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Boldness traits, not dominance, predict exploratory flight range and homing behaviour in homing pigeons / Emily, Shepard

Philosophical Transactions of the Royal Society B: Biological Sciences, Volume: 372, Issue: 1727, Start page: 20160234

Swansea University Author: Emily, Shepard

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DOI (Published version): 10.1098/rstb.2016.0234

Abstract

This study investigated whether consistent individual differences in behaviour (particularly exploratory tendency and object neophilia) were associated with the tendency to explore in free-ranging scenarios. This was tested in homing pigeons. The results showed that birds that were more likely to ex...

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Published in: Philosophical Transactions of the Royal Society B: Biological Sciences
ISSN: 0962-8436 1471-2970
Published: 2017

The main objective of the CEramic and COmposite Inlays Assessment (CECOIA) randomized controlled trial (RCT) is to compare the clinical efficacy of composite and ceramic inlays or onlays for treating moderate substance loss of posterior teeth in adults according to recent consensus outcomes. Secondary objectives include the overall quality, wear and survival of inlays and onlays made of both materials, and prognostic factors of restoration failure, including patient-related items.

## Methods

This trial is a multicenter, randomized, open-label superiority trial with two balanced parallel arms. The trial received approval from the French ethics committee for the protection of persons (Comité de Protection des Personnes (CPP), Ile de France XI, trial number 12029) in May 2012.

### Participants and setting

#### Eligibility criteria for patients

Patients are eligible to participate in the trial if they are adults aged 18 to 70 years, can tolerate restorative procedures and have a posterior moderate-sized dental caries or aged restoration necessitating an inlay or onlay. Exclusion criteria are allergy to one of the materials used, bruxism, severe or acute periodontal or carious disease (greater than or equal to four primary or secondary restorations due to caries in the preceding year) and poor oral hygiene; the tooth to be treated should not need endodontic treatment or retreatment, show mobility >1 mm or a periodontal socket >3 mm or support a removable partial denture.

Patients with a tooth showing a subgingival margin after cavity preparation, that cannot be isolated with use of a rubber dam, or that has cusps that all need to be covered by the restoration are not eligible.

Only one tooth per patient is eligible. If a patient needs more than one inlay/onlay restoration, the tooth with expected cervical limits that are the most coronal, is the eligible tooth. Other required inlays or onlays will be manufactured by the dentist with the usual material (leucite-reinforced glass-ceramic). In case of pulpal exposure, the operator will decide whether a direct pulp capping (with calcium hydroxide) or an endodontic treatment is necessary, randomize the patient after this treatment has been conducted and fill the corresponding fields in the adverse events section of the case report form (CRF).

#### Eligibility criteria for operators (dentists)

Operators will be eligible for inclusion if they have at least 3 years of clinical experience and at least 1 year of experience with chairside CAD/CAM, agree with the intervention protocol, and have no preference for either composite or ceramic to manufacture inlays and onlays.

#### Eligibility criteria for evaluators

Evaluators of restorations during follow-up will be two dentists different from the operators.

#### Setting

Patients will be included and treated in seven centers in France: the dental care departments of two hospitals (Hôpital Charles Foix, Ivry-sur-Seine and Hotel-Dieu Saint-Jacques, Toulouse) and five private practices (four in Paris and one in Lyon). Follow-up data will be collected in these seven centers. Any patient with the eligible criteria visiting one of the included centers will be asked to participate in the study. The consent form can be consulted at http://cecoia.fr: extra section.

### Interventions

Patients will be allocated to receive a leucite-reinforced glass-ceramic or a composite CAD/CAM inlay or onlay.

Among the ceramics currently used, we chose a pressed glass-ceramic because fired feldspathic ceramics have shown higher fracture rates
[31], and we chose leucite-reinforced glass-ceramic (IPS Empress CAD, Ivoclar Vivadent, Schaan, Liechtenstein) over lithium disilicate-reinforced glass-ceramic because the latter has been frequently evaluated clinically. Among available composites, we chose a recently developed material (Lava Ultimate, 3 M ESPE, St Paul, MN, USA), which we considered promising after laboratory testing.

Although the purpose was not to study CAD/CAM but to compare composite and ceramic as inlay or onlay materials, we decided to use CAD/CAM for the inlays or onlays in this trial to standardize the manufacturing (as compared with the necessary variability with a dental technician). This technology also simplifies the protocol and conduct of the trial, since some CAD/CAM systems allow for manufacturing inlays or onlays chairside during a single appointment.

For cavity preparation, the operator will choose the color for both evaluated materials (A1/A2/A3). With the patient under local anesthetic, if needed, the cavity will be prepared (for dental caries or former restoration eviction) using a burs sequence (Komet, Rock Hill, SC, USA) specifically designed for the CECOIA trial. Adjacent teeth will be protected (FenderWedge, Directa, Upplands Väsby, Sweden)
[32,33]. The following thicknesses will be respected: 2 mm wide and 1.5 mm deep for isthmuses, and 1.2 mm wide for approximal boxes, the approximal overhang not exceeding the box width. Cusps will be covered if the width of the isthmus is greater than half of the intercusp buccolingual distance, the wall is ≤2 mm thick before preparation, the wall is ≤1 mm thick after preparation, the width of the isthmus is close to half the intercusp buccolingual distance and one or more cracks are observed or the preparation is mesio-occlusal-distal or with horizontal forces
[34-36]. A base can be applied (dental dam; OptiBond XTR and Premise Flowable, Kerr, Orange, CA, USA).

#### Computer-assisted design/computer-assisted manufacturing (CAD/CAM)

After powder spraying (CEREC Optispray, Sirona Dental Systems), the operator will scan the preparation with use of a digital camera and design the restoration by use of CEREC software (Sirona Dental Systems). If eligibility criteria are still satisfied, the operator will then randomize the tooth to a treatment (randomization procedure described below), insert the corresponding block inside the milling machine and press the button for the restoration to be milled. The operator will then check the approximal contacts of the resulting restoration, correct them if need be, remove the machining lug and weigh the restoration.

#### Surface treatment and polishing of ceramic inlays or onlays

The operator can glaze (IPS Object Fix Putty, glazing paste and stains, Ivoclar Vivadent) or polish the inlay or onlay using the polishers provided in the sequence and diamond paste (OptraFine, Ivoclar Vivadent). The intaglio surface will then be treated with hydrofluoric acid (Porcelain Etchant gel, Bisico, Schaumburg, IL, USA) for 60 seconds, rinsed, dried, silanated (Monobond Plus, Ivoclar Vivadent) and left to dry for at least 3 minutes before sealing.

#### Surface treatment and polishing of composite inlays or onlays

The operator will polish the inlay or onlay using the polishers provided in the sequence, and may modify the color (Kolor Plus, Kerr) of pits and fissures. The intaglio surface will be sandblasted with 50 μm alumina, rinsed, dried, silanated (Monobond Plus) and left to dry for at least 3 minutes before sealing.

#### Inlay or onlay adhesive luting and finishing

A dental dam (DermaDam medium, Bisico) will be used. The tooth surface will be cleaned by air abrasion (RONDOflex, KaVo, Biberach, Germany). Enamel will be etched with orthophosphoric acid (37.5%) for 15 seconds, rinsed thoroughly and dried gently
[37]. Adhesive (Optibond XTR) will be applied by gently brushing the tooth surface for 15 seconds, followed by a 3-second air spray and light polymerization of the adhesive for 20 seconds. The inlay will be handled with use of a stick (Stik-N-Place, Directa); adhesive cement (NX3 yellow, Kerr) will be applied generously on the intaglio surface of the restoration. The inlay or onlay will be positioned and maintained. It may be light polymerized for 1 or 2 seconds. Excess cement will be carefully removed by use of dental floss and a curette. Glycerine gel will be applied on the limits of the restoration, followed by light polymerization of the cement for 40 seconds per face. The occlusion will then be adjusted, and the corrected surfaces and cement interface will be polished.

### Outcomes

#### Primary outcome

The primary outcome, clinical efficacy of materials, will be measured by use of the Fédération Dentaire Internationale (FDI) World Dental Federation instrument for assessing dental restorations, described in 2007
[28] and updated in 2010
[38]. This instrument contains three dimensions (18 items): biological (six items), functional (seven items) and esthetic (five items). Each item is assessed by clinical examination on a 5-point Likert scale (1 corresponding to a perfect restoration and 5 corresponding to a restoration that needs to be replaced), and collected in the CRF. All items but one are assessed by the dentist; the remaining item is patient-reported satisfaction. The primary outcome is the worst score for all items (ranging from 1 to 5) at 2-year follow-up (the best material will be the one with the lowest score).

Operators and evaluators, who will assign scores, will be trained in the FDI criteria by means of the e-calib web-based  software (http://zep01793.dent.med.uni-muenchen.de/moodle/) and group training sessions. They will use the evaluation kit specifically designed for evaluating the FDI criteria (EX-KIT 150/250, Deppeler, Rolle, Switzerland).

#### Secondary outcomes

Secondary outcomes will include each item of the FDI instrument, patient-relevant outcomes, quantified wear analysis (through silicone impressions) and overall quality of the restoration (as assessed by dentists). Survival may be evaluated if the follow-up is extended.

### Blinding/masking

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URI: https://cronfa.swan.ac.uk/Record/cronfa32981
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Abstract: This study investigated whether consistent individual differences in behaviour (particularly exploratory tendency and object neophilia) were associated with the tendency to explore in free-ranging scenarios. This was tested in homing pigeons. The results showed that birds that were more likely to explore in the loft were also more likely to explore the local area during self-driven flights. When birds were released from a fixed release points, those which had explored less took more tortuous and longer routes back to the loft. This demonstrates the cost associated with lack of exploratory behaviour, and also links traits measured in laboratory scenarios to behaviour in free-ranging animals.
Keywords: Columba livia, dominance hierarchy, GPS, personality, navigation, neophobia
College: College of Science
Issue: 1727
Start Page: 20160234